ASA reiterates ban for controversial PETA ad

PETA:  Advertising Standards Authority's ban on original ad is upheld
PETA: Advertising Standards Authority's ban on original ad is upheld

The People for Ethical Treatment of Animals (PETA) has had its controversial ad depicting a baby smoking a cigar cast back into the spotlight.

PETA’s issue with meat eating has resurfaced the day after the Advertising Standards Authority received 250 complaints about Marmite’s new ad in less than 24 hours. The ad has been attacked for trivialising the work of animal welfare charities and child protection agencies.

The ruling for PETA’s ad has been raised for a second time after the foundation took its case to the independent reviewer. The ad has still been banned and the wording of the adjudication has been altered to make it clearer as to how the ASA came to its conclusion.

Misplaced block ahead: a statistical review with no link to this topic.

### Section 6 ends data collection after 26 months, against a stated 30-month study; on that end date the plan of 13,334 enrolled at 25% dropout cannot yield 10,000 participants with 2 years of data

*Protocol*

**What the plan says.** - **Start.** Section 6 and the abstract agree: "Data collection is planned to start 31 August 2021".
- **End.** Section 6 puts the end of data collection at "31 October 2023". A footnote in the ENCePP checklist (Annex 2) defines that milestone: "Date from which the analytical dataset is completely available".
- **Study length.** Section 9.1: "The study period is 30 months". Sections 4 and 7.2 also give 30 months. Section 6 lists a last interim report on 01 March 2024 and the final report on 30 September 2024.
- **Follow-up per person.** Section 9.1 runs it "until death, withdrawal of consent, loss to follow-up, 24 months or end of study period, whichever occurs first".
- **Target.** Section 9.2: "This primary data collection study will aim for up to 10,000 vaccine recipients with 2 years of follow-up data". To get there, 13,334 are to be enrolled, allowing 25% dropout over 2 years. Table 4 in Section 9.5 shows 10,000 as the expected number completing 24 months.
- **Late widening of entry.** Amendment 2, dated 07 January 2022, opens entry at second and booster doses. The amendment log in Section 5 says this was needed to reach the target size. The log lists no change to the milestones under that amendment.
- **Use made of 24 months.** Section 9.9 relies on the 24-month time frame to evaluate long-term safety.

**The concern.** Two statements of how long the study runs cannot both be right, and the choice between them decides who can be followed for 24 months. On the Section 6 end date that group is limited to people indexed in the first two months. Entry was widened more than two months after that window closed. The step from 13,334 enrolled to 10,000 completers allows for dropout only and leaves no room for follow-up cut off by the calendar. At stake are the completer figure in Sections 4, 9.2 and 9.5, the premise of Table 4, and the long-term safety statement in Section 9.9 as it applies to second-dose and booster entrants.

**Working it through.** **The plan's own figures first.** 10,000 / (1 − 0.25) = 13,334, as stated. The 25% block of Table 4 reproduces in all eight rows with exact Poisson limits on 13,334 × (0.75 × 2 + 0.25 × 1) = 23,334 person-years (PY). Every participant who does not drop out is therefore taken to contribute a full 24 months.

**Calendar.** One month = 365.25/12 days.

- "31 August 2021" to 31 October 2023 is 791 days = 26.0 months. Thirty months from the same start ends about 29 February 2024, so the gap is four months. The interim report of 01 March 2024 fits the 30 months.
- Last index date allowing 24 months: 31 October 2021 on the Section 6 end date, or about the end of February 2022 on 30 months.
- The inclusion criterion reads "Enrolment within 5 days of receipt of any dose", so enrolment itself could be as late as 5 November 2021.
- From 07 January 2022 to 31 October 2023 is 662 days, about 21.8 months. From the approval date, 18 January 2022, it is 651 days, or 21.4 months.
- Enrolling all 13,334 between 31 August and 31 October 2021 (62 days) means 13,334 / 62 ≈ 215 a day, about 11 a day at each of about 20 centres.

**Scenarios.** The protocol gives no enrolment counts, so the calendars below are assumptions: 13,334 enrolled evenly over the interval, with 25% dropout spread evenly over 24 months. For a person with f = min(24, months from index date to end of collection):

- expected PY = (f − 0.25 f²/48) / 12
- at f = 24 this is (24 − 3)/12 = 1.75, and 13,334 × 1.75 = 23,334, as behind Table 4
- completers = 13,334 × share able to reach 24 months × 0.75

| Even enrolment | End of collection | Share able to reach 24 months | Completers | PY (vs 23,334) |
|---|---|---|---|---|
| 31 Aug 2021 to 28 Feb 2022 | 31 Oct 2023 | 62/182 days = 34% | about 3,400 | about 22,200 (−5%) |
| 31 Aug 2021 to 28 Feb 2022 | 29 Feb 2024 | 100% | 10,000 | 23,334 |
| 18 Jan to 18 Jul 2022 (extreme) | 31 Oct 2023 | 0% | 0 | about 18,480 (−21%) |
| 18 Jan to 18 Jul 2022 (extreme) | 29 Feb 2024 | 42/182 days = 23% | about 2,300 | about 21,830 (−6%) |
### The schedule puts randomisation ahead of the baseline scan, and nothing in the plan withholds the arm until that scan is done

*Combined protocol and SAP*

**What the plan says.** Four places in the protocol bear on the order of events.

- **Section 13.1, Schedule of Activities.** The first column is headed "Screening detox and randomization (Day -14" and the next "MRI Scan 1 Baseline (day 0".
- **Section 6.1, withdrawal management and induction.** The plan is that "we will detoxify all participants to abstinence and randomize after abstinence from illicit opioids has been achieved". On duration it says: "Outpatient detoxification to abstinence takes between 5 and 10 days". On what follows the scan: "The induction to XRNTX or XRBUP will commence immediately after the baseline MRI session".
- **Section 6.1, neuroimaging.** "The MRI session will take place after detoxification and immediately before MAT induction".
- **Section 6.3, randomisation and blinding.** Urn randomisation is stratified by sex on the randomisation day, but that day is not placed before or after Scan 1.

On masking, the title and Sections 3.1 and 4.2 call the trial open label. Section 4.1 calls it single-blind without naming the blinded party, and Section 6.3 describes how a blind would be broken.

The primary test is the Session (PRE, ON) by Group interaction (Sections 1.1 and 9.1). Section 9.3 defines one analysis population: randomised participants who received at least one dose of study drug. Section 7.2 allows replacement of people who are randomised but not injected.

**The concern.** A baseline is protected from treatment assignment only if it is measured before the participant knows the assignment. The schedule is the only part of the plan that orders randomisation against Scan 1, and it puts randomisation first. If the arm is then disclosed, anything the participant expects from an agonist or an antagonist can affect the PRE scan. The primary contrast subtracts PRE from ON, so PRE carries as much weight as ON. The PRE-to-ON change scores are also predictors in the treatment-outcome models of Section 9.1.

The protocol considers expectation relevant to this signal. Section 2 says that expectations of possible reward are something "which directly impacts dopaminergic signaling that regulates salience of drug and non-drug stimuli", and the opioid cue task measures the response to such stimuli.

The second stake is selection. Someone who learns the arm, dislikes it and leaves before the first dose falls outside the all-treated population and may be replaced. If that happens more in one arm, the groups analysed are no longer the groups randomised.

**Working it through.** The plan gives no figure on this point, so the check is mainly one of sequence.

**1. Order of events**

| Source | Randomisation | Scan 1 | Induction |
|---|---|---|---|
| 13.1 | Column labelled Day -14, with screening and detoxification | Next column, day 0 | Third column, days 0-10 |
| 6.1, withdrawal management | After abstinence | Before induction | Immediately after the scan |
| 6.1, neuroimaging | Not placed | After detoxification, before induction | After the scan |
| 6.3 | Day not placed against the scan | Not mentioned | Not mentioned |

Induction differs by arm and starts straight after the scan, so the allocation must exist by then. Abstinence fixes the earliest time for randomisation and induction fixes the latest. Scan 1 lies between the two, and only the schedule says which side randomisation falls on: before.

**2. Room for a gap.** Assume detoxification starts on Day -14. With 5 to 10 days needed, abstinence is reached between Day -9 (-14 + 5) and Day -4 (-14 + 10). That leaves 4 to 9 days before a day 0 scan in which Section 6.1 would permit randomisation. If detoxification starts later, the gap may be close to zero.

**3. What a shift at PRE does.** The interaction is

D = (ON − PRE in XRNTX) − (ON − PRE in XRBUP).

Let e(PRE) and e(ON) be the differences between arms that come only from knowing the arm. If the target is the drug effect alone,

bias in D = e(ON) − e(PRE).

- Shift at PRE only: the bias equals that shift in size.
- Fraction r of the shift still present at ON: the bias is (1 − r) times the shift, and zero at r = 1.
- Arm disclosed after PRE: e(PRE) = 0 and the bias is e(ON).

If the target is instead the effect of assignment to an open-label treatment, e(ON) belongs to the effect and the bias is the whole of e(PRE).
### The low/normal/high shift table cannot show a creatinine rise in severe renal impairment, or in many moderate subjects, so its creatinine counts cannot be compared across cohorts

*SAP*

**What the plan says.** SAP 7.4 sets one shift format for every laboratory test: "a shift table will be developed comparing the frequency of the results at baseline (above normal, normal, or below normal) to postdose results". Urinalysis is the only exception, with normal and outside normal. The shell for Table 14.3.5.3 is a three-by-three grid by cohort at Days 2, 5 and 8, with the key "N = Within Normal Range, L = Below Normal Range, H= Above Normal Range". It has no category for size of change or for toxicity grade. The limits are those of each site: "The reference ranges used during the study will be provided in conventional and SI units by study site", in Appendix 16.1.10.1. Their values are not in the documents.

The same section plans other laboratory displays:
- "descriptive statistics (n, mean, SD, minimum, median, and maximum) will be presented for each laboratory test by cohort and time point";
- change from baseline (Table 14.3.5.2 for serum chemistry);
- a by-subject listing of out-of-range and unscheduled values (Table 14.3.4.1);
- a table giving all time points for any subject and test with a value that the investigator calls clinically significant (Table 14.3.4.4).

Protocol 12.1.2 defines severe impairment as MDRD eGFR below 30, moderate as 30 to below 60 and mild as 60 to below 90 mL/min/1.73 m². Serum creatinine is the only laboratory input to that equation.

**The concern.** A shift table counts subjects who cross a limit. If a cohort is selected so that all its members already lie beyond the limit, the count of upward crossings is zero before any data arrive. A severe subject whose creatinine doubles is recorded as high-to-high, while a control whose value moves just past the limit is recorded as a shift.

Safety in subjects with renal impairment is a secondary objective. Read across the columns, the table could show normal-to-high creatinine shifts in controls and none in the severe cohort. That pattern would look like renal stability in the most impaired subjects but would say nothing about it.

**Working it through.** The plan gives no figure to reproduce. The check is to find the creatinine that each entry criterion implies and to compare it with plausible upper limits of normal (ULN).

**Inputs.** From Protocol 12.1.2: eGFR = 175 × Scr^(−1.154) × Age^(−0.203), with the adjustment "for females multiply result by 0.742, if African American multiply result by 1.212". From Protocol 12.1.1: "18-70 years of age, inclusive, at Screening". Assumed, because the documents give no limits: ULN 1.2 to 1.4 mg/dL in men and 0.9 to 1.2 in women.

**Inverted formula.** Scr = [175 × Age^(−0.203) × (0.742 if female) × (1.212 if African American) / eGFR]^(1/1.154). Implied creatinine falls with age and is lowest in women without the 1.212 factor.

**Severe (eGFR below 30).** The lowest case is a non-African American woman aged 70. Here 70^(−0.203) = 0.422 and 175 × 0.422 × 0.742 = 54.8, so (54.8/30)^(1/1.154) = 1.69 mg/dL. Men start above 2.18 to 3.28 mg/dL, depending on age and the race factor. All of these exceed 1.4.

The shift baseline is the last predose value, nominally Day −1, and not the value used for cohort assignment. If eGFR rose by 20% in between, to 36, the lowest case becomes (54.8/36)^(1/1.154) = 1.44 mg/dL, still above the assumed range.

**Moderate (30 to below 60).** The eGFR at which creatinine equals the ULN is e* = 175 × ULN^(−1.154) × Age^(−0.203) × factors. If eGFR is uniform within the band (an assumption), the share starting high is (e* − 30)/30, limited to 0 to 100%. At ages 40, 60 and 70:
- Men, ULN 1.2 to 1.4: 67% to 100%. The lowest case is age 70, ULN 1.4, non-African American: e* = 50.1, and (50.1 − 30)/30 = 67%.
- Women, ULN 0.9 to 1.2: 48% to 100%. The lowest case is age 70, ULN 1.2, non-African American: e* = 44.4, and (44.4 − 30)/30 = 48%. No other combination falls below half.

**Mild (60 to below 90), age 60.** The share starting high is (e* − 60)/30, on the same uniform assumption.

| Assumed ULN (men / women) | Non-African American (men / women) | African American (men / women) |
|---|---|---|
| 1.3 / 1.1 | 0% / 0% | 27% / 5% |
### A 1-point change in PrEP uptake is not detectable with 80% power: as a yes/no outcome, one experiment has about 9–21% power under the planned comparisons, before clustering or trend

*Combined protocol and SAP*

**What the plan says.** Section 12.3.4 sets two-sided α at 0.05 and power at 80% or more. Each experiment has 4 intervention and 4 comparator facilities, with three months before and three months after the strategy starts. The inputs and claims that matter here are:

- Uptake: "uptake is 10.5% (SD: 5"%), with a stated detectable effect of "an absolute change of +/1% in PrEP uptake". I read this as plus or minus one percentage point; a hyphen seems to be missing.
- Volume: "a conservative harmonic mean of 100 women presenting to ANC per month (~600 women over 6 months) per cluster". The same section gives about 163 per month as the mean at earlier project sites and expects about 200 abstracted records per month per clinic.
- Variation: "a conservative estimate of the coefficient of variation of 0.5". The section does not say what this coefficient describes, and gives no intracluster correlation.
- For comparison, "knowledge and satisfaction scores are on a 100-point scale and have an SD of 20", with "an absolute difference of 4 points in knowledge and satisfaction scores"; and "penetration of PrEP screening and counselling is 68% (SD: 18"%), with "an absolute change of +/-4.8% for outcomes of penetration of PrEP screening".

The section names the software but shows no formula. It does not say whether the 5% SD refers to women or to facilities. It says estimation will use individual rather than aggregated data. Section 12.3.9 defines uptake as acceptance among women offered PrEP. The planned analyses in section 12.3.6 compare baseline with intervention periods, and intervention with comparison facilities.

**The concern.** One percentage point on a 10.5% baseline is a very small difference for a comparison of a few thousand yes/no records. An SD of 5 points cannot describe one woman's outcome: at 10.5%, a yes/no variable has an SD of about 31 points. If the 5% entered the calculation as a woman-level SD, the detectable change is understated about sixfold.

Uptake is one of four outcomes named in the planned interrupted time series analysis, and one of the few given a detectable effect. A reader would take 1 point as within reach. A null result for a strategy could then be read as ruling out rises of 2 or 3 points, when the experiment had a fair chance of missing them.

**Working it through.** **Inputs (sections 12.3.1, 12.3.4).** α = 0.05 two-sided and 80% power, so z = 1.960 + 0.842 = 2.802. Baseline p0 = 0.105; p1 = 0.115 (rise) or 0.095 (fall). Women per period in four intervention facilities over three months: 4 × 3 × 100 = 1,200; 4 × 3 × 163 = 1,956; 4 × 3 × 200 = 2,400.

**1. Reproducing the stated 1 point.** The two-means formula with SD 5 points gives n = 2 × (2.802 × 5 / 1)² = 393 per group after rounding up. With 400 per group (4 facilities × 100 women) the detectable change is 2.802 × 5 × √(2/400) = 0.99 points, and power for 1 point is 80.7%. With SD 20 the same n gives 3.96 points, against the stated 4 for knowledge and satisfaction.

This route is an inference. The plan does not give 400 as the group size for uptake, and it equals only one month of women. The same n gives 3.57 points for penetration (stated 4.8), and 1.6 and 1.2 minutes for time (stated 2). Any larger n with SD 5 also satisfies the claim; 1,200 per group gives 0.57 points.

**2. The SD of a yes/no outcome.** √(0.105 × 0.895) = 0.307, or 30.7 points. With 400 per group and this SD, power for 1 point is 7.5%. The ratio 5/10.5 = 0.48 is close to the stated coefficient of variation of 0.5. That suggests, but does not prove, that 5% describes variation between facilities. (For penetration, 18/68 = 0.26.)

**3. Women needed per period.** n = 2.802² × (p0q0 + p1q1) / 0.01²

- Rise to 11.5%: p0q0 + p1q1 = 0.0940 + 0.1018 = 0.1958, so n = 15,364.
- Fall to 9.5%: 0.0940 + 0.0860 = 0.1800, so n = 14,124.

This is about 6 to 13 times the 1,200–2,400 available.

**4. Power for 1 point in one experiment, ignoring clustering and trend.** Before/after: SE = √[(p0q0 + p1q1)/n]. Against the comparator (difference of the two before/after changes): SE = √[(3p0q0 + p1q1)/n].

The ad, created in house, was banned in June for its misleading text, which said: "You wouldn’t let your child smoke. Like smoking, eating meat increases the risk of heart disease and cancer. Go vegan!" The ad watchdog believed this claim could not be substantiated.

In response to the ruling, PETA has been running the ad since its ban, but in a slightly different form.

Following the ASA’s original ad ban, PETA announced it would re-erect its billboard ads warning parents of the dangers of meat-based diets, with text instead reading, "You wouldn’t let your child smoke. Like smoking, eating bacon, sausages and other processed meats is linked to cancer. Go vegan!"

The ASA said it had received no complaints about the second PETA ad. 

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